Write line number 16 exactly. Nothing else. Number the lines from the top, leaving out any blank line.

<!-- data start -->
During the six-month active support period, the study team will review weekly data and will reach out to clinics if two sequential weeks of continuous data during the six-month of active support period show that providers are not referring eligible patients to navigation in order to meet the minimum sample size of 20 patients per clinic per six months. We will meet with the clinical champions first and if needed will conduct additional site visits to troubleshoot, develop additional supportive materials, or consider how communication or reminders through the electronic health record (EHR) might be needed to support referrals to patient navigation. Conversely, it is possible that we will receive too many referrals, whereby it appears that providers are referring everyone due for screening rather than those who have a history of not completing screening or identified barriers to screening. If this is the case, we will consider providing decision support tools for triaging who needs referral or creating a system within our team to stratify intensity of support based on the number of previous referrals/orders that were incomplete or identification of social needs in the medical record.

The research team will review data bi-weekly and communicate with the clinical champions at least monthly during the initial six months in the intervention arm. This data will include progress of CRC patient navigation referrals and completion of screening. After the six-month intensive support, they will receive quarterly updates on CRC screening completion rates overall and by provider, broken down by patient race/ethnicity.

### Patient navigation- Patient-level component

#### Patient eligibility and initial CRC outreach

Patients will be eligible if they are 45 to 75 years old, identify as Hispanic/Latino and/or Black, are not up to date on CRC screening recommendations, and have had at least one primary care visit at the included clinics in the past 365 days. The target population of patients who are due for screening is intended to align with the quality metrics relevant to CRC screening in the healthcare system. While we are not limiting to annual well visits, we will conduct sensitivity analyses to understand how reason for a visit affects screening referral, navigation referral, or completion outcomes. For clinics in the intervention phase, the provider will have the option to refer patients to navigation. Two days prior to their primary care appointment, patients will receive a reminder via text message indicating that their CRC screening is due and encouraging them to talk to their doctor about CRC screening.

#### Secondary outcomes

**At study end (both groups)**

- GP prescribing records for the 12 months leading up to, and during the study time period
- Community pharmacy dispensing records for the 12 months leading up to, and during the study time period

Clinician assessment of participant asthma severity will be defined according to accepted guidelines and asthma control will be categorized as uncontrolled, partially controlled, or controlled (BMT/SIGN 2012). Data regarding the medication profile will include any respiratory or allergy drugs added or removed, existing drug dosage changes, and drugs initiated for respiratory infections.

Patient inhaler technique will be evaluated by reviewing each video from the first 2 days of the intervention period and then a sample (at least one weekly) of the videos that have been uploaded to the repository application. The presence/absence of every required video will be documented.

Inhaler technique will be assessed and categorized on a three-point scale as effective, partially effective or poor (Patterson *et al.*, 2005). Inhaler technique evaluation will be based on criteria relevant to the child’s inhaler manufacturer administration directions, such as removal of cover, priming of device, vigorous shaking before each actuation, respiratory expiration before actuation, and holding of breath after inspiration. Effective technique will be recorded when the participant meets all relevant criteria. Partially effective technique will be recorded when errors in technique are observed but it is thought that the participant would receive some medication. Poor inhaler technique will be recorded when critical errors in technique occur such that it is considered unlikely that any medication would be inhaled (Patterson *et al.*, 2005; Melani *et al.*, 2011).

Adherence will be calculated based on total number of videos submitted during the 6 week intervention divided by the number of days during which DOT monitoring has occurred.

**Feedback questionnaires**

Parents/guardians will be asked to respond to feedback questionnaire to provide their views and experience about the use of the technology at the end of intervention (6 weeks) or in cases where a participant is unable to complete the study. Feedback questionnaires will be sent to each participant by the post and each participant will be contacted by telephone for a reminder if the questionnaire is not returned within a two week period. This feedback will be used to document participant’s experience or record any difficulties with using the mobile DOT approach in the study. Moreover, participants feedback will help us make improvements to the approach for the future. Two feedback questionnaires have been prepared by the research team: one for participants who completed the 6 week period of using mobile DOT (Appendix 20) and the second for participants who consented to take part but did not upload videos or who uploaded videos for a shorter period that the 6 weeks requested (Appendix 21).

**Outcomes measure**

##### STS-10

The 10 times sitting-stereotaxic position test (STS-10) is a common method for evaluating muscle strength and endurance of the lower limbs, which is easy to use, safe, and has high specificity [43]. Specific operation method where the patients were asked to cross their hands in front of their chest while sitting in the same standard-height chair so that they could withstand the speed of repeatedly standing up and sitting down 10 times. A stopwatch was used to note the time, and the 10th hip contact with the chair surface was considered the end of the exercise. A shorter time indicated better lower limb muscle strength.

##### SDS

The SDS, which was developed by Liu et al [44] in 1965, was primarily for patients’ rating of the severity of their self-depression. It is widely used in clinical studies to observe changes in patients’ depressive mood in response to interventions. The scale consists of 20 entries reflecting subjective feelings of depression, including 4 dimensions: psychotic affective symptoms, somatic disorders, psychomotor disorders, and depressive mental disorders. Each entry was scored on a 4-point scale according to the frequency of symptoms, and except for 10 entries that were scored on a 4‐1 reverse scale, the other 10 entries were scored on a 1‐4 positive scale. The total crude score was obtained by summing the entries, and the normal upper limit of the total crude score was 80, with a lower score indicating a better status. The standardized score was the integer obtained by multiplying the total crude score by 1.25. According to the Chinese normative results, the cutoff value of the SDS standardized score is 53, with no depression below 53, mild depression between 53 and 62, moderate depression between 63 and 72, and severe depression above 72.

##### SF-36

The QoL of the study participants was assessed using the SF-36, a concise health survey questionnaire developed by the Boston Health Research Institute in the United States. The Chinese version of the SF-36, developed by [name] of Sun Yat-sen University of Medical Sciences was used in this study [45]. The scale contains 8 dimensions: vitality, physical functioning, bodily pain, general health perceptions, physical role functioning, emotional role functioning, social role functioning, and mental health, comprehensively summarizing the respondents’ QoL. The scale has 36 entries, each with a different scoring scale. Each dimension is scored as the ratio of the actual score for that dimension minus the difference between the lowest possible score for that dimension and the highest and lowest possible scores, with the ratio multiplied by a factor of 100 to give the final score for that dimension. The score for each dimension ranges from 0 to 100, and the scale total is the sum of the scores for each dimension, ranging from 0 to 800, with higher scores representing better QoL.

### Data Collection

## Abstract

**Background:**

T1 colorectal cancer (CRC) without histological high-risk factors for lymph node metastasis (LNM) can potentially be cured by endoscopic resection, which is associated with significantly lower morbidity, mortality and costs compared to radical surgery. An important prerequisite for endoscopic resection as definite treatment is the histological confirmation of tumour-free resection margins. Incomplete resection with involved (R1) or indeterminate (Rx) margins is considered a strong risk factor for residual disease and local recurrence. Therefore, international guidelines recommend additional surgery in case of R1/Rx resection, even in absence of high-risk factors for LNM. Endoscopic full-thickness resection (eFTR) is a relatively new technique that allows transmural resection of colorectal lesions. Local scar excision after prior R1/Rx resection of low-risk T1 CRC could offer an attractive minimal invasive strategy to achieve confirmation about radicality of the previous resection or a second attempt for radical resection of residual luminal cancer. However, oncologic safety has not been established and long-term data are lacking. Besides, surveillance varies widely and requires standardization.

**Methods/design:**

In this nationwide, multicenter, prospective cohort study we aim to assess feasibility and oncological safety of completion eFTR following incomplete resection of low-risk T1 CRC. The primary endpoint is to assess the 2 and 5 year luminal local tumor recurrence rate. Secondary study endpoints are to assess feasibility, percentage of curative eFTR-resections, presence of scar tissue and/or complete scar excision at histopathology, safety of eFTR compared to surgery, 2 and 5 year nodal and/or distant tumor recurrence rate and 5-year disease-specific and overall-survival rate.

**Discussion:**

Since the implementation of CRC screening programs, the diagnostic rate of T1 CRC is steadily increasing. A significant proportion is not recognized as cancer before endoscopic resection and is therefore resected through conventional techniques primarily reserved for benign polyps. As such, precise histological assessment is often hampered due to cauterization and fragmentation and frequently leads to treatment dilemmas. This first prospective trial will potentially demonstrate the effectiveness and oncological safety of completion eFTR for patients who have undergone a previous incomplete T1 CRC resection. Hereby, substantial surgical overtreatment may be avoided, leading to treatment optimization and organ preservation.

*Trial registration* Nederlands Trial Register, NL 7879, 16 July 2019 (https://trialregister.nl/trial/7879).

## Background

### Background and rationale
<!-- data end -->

**Outcomes measure**